Califonia Bountiful

Day and night farmers

Longtime farming family finds success with diversified crop.

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You would think being around watermelons all day, you might get tired of eating the sometimes-messy snack. Not farmer Dan Van Groningen. But then again, he's had a lot of practice eating watermelons at his family farm in Ripon. For more than 70 years now, the family has been growing the picnic favorite and has enjoyed every minute of it—seeds and all!

"My grandfather first started growing watermelons in 1939," Dan said. "It's been a staple at our farm ever since."

The melons love the warm days and cool nights the Central Valley offers them. The fruit takes about 100 days to grow before being plucked out of the fields by workers who then transfer them to a harvest truck. While the Van Groningens still grow the traditional seeded ones here, they have planted more of the seedless watermelon varieties in recent years as popularity has increased.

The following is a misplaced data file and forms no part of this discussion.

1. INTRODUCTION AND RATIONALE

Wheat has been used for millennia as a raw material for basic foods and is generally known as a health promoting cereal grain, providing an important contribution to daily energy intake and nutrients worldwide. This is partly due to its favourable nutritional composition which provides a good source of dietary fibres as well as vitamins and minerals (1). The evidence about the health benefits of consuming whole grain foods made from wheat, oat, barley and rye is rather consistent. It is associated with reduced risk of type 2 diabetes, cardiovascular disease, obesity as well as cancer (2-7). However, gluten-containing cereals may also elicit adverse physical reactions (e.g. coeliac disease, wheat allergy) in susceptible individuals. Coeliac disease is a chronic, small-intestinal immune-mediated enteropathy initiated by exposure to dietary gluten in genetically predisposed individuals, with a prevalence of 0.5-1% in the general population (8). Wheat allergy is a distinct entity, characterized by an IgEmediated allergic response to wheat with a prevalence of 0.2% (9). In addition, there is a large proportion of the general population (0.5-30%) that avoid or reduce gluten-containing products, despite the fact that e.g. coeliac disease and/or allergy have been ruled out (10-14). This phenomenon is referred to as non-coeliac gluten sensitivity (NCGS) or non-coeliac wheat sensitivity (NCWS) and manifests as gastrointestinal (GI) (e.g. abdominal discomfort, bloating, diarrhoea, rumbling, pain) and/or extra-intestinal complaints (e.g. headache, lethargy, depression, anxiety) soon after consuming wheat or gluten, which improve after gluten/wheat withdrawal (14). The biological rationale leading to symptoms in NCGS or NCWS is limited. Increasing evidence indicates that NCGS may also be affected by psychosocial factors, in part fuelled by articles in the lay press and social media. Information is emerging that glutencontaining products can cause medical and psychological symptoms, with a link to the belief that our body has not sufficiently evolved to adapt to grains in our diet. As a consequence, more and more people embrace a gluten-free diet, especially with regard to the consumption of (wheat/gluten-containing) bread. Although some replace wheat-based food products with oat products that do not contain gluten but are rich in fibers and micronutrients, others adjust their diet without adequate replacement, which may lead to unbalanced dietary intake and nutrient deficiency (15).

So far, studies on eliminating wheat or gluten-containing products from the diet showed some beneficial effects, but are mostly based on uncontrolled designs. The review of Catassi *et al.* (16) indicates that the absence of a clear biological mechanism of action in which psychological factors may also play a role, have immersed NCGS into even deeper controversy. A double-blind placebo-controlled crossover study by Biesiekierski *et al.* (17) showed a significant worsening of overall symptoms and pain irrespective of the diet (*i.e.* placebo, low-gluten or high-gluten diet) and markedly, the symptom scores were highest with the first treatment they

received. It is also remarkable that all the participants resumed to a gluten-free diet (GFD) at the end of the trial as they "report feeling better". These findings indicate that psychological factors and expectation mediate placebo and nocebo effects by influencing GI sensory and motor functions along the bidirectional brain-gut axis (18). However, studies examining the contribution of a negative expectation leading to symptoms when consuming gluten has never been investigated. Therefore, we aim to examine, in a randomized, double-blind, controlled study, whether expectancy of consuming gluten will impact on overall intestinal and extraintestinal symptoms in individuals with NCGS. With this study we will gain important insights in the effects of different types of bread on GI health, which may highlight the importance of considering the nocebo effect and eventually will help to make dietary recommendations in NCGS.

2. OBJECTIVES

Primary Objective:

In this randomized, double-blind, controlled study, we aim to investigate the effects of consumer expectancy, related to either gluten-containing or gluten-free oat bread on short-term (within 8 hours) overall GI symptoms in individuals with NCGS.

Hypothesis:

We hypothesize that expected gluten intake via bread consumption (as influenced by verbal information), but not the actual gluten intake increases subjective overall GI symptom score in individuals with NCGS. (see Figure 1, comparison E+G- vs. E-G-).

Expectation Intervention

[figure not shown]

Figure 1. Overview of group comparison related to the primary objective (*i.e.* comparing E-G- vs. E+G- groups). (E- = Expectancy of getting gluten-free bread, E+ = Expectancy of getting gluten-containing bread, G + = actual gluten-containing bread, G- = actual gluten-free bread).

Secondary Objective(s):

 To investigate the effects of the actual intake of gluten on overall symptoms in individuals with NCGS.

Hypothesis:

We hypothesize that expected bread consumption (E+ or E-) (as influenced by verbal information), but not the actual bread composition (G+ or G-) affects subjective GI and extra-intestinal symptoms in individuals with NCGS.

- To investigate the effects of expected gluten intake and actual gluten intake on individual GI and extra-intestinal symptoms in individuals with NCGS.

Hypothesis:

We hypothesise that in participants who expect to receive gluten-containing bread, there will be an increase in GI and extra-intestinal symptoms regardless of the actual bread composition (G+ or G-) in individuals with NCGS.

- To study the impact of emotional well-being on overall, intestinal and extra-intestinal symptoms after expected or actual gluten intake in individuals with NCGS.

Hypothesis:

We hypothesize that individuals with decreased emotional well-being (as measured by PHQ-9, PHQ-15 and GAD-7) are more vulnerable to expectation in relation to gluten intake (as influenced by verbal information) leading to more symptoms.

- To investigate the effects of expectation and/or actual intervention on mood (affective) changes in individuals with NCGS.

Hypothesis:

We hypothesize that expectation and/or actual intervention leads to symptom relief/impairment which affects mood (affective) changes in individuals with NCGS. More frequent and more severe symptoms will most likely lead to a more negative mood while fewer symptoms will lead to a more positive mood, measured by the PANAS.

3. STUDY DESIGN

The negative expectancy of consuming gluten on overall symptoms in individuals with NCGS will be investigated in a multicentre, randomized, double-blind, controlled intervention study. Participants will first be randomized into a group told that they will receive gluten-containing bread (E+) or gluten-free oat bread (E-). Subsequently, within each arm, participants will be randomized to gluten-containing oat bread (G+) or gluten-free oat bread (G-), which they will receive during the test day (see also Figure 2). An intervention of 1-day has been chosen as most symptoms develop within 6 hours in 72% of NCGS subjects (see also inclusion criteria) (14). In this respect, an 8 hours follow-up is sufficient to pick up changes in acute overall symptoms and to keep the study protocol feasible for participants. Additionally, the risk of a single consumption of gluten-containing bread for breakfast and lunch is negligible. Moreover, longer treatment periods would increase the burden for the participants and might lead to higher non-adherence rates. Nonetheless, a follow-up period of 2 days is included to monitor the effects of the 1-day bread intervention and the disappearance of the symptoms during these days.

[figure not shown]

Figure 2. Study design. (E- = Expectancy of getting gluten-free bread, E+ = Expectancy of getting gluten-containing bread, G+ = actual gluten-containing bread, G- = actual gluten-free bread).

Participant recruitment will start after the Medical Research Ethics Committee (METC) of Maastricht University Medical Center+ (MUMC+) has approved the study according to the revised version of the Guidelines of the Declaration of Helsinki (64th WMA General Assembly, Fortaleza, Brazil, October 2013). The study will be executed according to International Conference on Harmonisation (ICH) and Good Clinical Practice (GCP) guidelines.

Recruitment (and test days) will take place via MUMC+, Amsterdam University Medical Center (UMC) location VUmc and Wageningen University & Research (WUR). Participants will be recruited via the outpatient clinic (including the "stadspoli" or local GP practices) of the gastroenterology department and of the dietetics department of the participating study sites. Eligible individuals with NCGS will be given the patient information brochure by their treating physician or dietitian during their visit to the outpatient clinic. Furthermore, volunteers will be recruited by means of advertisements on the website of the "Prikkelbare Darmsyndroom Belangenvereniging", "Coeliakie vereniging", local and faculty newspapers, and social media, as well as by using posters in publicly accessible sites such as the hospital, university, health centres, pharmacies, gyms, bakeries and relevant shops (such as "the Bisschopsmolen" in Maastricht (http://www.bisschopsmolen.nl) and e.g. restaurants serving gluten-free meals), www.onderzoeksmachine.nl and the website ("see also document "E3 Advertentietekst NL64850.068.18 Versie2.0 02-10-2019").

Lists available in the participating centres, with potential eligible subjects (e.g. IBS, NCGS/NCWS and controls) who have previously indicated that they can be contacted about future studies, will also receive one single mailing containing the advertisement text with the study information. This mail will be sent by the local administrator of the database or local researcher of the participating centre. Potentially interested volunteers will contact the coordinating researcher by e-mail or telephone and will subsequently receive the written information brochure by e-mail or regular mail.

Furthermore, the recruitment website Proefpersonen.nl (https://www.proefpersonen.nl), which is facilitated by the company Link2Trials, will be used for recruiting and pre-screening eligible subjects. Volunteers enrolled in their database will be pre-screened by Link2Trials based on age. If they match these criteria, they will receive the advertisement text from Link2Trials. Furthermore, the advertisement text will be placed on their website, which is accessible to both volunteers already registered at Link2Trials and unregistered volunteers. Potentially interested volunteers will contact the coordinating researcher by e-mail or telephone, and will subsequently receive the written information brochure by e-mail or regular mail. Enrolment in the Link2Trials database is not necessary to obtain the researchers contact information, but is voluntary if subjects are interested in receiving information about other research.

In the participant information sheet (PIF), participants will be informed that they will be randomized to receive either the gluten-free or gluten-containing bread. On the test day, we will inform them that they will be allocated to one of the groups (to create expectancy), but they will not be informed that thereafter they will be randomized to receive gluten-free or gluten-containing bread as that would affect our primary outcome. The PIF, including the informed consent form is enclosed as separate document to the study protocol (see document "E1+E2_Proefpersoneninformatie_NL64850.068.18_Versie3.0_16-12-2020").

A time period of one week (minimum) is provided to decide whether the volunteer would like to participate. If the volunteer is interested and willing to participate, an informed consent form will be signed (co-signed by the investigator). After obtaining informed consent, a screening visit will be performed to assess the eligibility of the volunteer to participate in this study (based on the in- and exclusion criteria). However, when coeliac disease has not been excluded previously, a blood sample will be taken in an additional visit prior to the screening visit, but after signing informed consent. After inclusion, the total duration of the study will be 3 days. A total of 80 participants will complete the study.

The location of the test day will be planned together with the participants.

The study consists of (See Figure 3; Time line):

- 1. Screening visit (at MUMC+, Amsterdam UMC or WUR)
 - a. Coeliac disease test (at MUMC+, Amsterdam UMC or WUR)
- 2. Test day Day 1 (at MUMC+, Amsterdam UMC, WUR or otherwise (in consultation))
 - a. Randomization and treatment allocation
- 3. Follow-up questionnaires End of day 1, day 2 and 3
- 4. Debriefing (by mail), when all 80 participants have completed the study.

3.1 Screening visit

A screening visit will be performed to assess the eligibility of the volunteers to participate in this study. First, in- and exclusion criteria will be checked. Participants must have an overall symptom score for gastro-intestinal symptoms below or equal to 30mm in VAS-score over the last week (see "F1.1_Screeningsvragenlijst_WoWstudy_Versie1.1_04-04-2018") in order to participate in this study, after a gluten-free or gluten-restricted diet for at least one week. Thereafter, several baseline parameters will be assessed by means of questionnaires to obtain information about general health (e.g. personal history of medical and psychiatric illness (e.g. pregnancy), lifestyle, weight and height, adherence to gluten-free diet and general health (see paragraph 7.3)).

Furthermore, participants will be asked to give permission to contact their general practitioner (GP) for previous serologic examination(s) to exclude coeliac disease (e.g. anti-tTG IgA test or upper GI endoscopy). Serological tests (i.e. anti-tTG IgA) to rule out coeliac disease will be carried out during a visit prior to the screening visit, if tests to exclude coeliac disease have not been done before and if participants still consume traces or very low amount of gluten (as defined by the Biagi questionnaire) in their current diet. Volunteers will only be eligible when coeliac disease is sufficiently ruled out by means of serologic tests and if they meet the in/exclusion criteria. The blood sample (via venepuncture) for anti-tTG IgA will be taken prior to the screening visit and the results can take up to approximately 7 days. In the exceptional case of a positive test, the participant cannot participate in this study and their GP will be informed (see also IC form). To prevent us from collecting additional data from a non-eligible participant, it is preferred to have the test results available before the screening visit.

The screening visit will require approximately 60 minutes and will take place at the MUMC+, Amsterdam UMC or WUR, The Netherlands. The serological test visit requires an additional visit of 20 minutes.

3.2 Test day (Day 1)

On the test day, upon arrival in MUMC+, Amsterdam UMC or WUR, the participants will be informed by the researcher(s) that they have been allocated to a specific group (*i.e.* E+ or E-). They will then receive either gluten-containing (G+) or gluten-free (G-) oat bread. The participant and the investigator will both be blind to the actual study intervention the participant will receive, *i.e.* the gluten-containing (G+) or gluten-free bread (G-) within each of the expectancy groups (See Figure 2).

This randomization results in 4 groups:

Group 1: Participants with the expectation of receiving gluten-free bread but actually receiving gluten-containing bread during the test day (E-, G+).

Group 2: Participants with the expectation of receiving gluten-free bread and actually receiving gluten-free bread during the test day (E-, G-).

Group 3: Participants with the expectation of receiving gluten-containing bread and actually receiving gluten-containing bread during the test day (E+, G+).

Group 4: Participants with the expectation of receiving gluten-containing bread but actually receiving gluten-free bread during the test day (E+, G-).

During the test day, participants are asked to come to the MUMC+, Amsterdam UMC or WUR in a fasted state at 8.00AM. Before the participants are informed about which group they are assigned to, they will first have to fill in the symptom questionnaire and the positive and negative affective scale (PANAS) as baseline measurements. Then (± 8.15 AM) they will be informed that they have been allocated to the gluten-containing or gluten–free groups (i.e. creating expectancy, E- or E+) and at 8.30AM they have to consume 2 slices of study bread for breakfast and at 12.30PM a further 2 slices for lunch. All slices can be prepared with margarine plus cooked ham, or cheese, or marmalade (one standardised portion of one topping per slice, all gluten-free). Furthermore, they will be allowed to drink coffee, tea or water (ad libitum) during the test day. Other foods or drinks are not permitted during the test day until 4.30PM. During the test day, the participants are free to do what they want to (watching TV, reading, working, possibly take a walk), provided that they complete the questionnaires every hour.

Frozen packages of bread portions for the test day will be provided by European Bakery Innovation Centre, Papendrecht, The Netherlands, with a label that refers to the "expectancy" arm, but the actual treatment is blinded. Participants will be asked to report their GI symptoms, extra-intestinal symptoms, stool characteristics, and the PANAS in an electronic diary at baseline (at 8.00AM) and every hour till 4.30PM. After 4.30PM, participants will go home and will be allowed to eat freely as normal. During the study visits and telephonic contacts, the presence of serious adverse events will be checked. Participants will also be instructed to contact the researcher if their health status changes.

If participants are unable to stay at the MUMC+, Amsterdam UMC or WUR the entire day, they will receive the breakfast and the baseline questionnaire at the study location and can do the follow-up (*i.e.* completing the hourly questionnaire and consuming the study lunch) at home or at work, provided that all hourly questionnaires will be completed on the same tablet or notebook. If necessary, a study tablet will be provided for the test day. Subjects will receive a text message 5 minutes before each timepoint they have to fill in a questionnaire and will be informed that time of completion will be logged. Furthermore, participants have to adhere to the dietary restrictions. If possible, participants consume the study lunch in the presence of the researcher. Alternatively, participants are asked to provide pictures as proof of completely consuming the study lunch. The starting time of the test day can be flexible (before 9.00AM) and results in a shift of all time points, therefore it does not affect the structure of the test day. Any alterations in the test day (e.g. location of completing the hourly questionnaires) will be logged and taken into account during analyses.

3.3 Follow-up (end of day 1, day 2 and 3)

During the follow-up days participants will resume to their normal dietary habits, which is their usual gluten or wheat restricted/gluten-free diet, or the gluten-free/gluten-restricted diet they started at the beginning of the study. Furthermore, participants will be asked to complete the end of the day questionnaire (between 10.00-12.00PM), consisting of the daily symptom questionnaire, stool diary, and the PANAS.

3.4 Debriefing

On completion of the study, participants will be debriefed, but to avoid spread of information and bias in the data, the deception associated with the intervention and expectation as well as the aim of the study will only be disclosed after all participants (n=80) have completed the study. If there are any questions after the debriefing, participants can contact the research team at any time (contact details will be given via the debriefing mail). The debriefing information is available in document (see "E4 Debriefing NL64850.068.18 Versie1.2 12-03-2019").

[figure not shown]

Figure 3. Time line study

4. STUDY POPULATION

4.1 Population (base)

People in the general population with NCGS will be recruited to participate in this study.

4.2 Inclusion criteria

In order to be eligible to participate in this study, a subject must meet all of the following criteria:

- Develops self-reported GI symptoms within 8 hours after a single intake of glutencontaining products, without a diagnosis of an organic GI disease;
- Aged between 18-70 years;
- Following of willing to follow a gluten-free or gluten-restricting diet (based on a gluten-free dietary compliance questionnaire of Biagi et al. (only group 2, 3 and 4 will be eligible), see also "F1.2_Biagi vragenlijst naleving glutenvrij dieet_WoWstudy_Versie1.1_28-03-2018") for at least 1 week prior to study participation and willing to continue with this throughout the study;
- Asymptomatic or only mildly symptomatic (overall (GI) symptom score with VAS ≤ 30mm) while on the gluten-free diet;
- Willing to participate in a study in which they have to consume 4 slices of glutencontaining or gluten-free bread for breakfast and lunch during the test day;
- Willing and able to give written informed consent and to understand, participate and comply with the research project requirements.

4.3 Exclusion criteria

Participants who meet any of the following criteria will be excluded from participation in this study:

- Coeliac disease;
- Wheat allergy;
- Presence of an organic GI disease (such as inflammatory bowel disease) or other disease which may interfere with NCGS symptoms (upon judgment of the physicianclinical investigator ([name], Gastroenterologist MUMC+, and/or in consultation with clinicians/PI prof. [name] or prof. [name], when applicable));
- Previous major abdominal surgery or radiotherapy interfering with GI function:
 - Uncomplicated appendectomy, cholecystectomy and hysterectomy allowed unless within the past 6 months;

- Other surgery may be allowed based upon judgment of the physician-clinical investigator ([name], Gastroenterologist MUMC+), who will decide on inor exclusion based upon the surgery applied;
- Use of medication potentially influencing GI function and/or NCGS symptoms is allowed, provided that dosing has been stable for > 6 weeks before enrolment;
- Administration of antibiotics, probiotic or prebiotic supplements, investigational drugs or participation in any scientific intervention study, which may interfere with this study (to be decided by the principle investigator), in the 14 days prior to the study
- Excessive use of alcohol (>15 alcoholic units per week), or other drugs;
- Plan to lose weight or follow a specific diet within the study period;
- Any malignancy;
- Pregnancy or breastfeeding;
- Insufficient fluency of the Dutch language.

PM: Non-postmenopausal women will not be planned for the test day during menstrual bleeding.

After the watermelons leave the field, they are taken to a packing shed where they are sorted and even polished up a bit before being shipped off to a supermarket near you. There are now several generations of Van Groningens working together at the farm, including Dan's 86-year-old dad. In recent years, the family has diversified the farm and has 4,500 acres in production of a variety of crops. So now when the sun goes down on the melon harvest, work begins on their other big crop—sweet corn.

"We like to do it at night because the corn is cooler at night," Dan said. "It takes less effort to get the heat out of the corn at night. If we harvest during the day, it's way too hot and the corn goes into a starch."

After harvest, the corn is kept cool at the packing shed and is quickly sorted and boxed up on ice. Dan says he hopes to harvest more than 19,000 ears of corn per acre this year, which is good news to the legion of fans the farm has, including the Cattlemens Restaurant chain of Northern California.

The restaurant proudly displays their close relationship with the farm on each table. And despite being a meat-and-potatoes type of place, they are doing a steady business in corn. They go through about 500 ears of corn a week at their Vacaville location alone.

For more information about Van Groningen and Sons, visit

For more information about the Cattlemens Restaurant chain, visit

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